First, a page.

The Sweden India Nobel Memorial Week, SHE STEM, the annual event by the Sweden Embassy in India in partnership with the Atal Innovation Mission of the Government of India and the German Centre of Innovation and Research (DWIH New Delhi) to celebrate women in the fields of science, technology, engineering, mathematics, and sustainability, was successfully held for the third year in a row and concluded on Dec 6.
Nivethiga Rani who created a video on how she as a STEM Leader in 2047 had invented a robot that collected and converted biodegradable and non-biodegradable waste into electricity, won the first prize at the video challenge. The second prize was tied between T Shatananda Dhanwantari and Shreya Singh and Nistha Aswal, who participated as a team. Gaurav Hanjoora won third place.
Following the success of the Insta-reels Video Challenge in 2021, SHE STEM hosted the #SHESTEM2022 Video Challenge across Instagram, Youtube, Facebook and Google Drive for students of ages 13 to 17, asking them to imagine themselves in the year 2047, and speak about an innovation of theirs that has helped in tackling climate change. The response was overwhelming with over 930 videos of which 15 were shortlisted. SHE STEM had an extensive jury round of 3 jury teams; from the Atal Innovation Mission Team led by Dr. Chintan Vaishnav, from the Swedish Embassy team, Dr. Per-Arne Wikström, and from the German Centre for Research and Innovation, Dr. Katja Lasch.
The videos were assessed on:
- Novelty of idea
- Clarity of thought and articulation
- Sustainability or climate action angle
Ambassador of Sweden to India H.E. Jan Thesleff, who also addressed the students via a video message said, “We are very happy to continue the tradition of SHE STEM – it is a flagship event of the Sweden-India Nobel memorial Week. Congratulations to all the winners of this year’s SHE STEM Video challenge.”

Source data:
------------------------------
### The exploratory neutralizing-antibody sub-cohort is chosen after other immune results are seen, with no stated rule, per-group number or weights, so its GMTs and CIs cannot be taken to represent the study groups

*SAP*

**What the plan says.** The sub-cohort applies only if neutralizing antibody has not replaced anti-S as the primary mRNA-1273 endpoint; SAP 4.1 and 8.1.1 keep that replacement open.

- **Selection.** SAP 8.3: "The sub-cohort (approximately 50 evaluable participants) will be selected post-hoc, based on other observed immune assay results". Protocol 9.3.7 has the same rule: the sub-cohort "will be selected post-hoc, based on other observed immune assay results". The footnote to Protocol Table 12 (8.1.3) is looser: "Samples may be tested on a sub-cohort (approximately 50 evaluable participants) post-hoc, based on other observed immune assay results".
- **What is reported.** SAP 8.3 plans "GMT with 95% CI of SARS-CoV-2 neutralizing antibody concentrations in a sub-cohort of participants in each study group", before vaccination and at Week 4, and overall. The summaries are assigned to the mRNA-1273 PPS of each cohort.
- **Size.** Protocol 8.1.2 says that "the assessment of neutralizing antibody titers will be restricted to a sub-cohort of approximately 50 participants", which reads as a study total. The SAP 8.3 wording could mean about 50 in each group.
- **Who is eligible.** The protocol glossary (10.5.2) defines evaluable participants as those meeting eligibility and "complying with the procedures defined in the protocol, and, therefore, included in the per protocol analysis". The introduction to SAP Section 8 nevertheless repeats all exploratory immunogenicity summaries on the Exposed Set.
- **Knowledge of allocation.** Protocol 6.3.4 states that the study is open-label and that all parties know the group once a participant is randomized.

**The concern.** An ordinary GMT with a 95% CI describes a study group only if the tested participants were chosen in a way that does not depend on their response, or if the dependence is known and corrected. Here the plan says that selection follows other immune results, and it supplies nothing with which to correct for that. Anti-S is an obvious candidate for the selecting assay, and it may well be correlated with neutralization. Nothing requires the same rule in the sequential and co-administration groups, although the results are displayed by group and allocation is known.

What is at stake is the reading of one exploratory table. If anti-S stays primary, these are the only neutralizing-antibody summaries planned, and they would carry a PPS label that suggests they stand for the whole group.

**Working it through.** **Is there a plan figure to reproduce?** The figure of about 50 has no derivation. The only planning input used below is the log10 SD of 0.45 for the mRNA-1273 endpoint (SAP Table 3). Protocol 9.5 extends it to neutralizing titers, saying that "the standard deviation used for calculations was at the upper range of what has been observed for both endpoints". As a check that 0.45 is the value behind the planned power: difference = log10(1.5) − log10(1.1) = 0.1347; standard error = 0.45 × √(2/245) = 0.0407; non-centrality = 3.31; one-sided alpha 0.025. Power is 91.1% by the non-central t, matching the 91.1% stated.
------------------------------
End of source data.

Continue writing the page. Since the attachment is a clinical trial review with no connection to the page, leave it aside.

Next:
SHE STEM 2022 began with a musical performance by the students of Darbari Lal DAV Model School, New Delhi, the host school for SHE STEM 2022, followed by talks, and a panel discussion by with women in the fields of STEM and business, including D. Sridevi Annapurna Singh, Director of Council of Scientific and Industrial Research – Central Food Technological Research (CSIR-CFTRI), Ministry of Science and Technology, Government. of India. Dr. Annapurna Singh has done extensive work in the development of supplementary foods for undernourished children and in studying the impact of protein rich food on children. She spoke to the audience about the need for women in fields of STEM to bring in their unique perspectives to problem-solving for a sustainable future.
Other participants included Cecilia Oskarsson, Trade, and Invest Commissioner of Sweden to India, shared her thoughts on the role of diversity in triggering and enabling positive changes for girls and women, Mamta Kumari, co-founder and CEO of Prepbytes, an ed-tech company in India, and Dr. Vasudharani Devanathan, Neurobiologist and Professor of Biology at the Indian Institute of Science Education Research (IISER). Rupali Mehra, Founder of Content People AB moderated the event.
Dr Chintan Vaishnav, Director of ATAL Innovation Mission said, “Today, the face of women’s involvement in STEM is changing and the rate of participation has increased. It was in ATL Marathon 2021, that there was a spike where the women participation was 49%. A strong STEM education will go a long way in cultivating such critical thinkers.”Dr. Per-Arne Wikström, Head of Office of Science & Innovation, Embassy of Sweden in New Delhi said: “When women and girls provide their talent, their knowledge and their capabilities to science and technology on equals terms with men and boys, then we know that societies prosper and that innovation capacity actually increases. So for us gender equality is an integrated part and an important aspect in everything that we do. We would like to thank our Indian partners for their support for this very important initiative.”
“As Johann Wolfgang von Goethe said, ‘who is not curious will not gain knowledge,’ so keep your curiosity on, drive your knowledge forward and who knows maybe the one or other idea will be implemented,” said Dr. Katja Lasch, responsible for Strategy Management at the German Centre for Research and Innovation (DWIH New Delhi) and head of German Academic Exchange Service (DAAD) Regional Office in New Delhi.